|Publication number||US4610191 A|
|Application number||US 06/665,531|
|Publication date||9 Sep 1986|
|Filing date||26 Oct 1984|
|Priority date||4 Nov 1983|
|Also published as||DE3468939D1, EP0141109A2, EP0141109A3, EP0141109B1|
|Publication number||06665531, 665531, US 4610191 A, US 4610191A, US-A-4610191, US4610191 A, US4610191A|
|Inventors||Samuel Schmid, Hans-Peter Novet|
|Original Assignee||Werkzeugmaschinenfabrik Oerlikon-Buhrle Ag|
|Export Citation||BiBTeX, EndNote, RefMan|
|Patent Citations (5), Referenced by (6), Classifications (4), Legal Events (5)|
|External Links: USPTO, USPTO Assignment, Espacenet|
The present invention relates to a new and improved construction of an ammunition container holding belted ammunition or cartridges.
In its more particular aspects, the present invention relates specifically to a new and improved construction of an ammunition container holding belted ammunition. The ammunition container is subdivided into a predetermined number of compartments or sections by pivotable partition walls and comprises an outlet or discharge opening for the belted ammunition at the upper end or in the upper end region of one side wall of the ammunition container.
In known ammunition containers of this type all of the partition walls are hinged by hinge means or pivots to a base or floor member of the ammunition container. Each partition wall comprises at its upper end a lock shaft by means of which the partition wall is locked to the side walls of the ammunition container. Each lock shaft is provided at both of its ends with so-called ball locks which latch into recesses or cut-outs in the related side walls and thereby fixedly hold the partition walls in substantially vertical position.
With the foregoing in mind it is a primary object of the present invention to provide a new and improved construction of an ammunition container holding or containing belted ammunition and which is constructed in such a manner that the withdrawal or removal of the belted ammunition is facilitated so that smaller pulling forces are required for withdrawing the cartridge belt from the ammunition container.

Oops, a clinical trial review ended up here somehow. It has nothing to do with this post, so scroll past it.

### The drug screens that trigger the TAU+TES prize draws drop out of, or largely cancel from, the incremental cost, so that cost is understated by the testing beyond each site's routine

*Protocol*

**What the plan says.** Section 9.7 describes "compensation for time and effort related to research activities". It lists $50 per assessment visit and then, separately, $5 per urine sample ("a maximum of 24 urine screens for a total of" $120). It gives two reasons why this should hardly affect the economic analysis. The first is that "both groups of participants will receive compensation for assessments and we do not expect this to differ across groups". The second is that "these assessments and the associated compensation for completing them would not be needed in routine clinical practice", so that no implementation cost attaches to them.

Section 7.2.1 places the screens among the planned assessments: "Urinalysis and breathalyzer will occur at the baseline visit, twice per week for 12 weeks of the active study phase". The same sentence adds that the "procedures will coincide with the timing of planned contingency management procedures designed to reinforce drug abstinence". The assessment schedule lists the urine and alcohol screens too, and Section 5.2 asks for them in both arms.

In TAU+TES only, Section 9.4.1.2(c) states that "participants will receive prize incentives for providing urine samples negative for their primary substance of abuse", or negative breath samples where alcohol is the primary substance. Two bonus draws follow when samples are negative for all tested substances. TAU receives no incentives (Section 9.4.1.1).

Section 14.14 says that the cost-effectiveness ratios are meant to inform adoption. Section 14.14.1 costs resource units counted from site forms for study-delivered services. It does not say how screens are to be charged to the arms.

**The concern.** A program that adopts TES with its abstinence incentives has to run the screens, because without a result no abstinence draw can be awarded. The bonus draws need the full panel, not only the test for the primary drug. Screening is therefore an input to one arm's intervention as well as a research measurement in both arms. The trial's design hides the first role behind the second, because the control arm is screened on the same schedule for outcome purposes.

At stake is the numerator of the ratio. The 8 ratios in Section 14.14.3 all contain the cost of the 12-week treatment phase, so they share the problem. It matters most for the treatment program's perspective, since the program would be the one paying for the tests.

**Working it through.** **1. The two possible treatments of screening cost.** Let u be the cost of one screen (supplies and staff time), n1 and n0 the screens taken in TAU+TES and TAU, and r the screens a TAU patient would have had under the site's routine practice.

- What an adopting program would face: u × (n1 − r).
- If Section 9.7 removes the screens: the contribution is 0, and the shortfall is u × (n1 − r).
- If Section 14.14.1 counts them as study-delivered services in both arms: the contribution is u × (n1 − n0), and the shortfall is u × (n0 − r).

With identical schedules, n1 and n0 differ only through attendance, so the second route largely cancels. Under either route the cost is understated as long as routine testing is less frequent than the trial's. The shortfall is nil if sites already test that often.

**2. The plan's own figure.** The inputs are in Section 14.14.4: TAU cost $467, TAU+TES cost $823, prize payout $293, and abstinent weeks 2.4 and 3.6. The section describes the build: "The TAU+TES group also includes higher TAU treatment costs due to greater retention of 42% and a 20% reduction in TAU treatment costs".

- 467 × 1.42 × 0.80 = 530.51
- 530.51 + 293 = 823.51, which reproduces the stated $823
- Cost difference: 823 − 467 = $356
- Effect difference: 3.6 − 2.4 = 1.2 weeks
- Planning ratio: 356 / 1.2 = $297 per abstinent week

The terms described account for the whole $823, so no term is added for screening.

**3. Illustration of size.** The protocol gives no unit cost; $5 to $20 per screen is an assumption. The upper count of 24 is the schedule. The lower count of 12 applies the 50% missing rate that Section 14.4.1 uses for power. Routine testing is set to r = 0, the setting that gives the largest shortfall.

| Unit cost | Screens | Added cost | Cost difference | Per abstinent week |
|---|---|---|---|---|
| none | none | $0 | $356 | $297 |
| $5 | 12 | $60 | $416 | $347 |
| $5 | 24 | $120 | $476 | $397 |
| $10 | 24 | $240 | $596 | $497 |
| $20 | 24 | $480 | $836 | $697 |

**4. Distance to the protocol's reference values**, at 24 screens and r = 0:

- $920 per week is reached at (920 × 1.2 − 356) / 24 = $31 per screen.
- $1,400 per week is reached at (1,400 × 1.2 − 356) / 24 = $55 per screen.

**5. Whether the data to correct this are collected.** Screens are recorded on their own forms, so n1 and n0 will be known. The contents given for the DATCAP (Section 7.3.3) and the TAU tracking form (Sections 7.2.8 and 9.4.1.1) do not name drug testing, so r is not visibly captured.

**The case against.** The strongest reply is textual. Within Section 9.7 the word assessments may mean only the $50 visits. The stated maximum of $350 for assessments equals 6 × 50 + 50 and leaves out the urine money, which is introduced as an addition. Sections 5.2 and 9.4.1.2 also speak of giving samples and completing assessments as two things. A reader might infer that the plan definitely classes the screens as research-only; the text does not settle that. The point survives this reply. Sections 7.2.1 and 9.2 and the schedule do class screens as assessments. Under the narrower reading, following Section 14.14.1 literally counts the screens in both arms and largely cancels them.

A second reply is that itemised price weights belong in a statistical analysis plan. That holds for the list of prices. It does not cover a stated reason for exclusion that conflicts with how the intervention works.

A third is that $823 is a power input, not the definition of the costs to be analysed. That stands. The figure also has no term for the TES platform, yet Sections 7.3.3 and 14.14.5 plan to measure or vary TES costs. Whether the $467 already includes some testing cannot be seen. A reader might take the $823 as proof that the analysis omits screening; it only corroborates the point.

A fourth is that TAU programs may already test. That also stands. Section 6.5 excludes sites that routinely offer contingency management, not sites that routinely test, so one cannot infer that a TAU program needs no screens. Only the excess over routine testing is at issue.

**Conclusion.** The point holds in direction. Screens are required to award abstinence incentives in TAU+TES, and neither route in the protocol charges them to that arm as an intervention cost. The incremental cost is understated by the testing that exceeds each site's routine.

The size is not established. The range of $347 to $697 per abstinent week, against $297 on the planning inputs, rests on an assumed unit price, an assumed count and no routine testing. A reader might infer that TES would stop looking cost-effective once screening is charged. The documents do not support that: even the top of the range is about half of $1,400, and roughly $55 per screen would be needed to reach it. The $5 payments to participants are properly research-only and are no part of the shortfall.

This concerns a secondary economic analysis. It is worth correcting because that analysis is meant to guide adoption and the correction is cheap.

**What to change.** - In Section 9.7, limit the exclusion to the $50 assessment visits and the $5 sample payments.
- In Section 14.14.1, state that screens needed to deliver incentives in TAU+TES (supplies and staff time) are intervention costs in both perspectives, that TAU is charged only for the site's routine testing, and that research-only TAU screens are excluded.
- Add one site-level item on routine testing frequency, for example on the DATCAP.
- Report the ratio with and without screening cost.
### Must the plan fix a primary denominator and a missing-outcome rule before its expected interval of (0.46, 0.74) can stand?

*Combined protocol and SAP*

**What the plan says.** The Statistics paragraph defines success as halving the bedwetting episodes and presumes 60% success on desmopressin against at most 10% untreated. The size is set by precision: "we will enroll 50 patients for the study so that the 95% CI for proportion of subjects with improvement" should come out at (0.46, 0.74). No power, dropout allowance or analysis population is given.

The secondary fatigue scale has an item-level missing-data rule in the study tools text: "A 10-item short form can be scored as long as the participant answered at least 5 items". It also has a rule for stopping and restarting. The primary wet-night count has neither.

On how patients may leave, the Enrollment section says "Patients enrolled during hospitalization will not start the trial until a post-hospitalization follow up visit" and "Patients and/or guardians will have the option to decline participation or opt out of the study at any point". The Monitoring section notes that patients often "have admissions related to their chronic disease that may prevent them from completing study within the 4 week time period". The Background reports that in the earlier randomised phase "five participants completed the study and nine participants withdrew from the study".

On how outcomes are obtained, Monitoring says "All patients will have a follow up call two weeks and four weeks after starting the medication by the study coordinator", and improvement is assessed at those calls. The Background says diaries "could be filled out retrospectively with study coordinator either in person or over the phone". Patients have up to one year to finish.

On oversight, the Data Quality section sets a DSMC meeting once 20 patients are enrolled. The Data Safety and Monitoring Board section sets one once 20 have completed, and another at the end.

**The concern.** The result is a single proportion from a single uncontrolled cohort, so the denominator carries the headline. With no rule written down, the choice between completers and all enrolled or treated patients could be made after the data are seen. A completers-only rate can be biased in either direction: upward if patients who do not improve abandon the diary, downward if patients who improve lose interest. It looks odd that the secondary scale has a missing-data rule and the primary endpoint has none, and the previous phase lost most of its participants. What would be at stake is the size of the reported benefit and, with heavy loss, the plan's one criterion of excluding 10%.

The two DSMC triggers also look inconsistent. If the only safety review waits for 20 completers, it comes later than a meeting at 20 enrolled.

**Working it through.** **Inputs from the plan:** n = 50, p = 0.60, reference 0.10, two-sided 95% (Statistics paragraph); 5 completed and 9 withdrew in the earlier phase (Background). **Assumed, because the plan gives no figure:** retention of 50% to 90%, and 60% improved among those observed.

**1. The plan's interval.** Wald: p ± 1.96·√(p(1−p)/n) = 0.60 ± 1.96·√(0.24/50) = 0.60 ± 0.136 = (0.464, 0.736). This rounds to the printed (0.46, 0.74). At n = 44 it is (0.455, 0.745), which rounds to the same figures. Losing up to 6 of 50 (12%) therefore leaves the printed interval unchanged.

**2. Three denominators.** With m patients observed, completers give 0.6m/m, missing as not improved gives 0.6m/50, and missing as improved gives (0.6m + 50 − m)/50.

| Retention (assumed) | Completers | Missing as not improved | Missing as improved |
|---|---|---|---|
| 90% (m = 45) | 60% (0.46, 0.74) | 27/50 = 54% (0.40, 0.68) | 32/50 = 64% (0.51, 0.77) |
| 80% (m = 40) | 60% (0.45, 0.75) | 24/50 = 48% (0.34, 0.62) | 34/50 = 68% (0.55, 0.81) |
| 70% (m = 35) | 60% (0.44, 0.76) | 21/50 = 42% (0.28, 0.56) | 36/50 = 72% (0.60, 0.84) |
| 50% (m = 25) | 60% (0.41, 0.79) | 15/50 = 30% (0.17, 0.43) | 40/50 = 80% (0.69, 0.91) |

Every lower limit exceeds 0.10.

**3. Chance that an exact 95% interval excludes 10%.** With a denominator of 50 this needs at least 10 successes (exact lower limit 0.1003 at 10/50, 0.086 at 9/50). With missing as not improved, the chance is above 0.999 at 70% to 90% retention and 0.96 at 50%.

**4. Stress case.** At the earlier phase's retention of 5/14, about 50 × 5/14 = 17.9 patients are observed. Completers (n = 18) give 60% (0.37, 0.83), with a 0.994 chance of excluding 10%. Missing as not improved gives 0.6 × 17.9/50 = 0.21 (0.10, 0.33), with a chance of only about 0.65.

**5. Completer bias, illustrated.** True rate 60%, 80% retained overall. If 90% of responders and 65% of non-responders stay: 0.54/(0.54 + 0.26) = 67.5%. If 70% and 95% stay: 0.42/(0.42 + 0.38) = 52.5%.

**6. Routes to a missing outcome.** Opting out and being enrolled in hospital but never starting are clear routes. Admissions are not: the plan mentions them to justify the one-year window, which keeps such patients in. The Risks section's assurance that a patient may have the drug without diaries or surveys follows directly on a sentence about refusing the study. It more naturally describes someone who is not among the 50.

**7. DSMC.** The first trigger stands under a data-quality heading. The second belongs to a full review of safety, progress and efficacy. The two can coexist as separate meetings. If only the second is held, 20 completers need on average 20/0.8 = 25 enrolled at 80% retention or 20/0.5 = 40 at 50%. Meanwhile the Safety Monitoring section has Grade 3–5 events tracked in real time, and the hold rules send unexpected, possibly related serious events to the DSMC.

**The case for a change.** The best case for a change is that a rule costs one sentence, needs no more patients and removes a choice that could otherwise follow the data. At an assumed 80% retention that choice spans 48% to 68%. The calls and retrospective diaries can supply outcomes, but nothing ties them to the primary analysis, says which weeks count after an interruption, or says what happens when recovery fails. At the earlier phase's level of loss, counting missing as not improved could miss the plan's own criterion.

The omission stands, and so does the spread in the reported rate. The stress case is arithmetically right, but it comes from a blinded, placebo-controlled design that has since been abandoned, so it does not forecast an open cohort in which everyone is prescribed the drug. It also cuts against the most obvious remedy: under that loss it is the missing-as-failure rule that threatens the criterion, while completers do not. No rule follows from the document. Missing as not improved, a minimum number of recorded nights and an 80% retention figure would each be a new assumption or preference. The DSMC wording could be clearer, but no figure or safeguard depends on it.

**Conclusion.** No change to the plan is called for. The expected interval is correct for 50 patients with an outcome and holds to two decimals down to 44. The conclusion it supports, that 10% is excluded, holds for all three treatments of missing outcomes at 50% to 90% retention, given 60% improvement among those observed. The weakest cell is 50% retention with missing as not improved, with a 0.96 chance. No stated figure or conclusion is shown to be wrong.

Another important object of the present invention is directed to the provision of a new and improved construction of an ammunition container for belted ammunition by means of which the danger is significantly reduced that the layers of the cartridge belt will mutually obstruct their withdrawal from the ammunition container.
Now in order to implement these and still further objects of the invention, which will become more readily apparent as the description proceeds, the ammunition container of the present development is manifested by the features that, each one of the partition walls comprises a stationary rigid partition wall portion and a pivotable spring-type or resilient partition wall portion. The partition wall portions are interconnected by means of resilient members, such as spring plates or leaves, and the distances between the spring plates or leaves from the base or floor member of the container continually increase from one partition wall to the next-following or subsequent partition wall in a direction towards the discharge or outlet opening of the ammunition container.
The inventive construction of the ammunition container has the following advantages:
(i) In all instances it is not the entire partition wall, but only the upper portion thereof or the spring-type or resilient partition wall portion which is pivoted, and consequently there is less danger that the zig-zag or serpentine arranged layers of the cartridge belt will become entangled and mutually obstruct their withdrawal from the ammunition container.
(ii) By means of the spring plates or leaves the result is achieved that the partition walls are not suddenly thrown over or tilted, but are slowly brought into an inclined position by means of the cartridge belt as the same is withdrawn from the ammunition container.
(iii) Since only portions of the partition walls are pivotable and not the entire partition walls, such pivotable portions of the partition walls are less heavily loaded by the ammunition or related parts or sections of the cartridge belt, and thus, must only absorb comparatively smaller forces.
(iv) The stepped arrangement of the spring plates or leaves or equivalent resilient structure enables the formation of inclined guide means or guides along which the belted cartridges can be relatively easily withdrawn from the ammunition container.
The invention will be better understood and objects other than those set forth above, will become apparent when consideration is given to the following detailed description thereof. Such description makes reference to the annexed drawings wherein throughout the various figures of the drawings there have been generally used the same reference characters to denote the same or analogous components and wherein: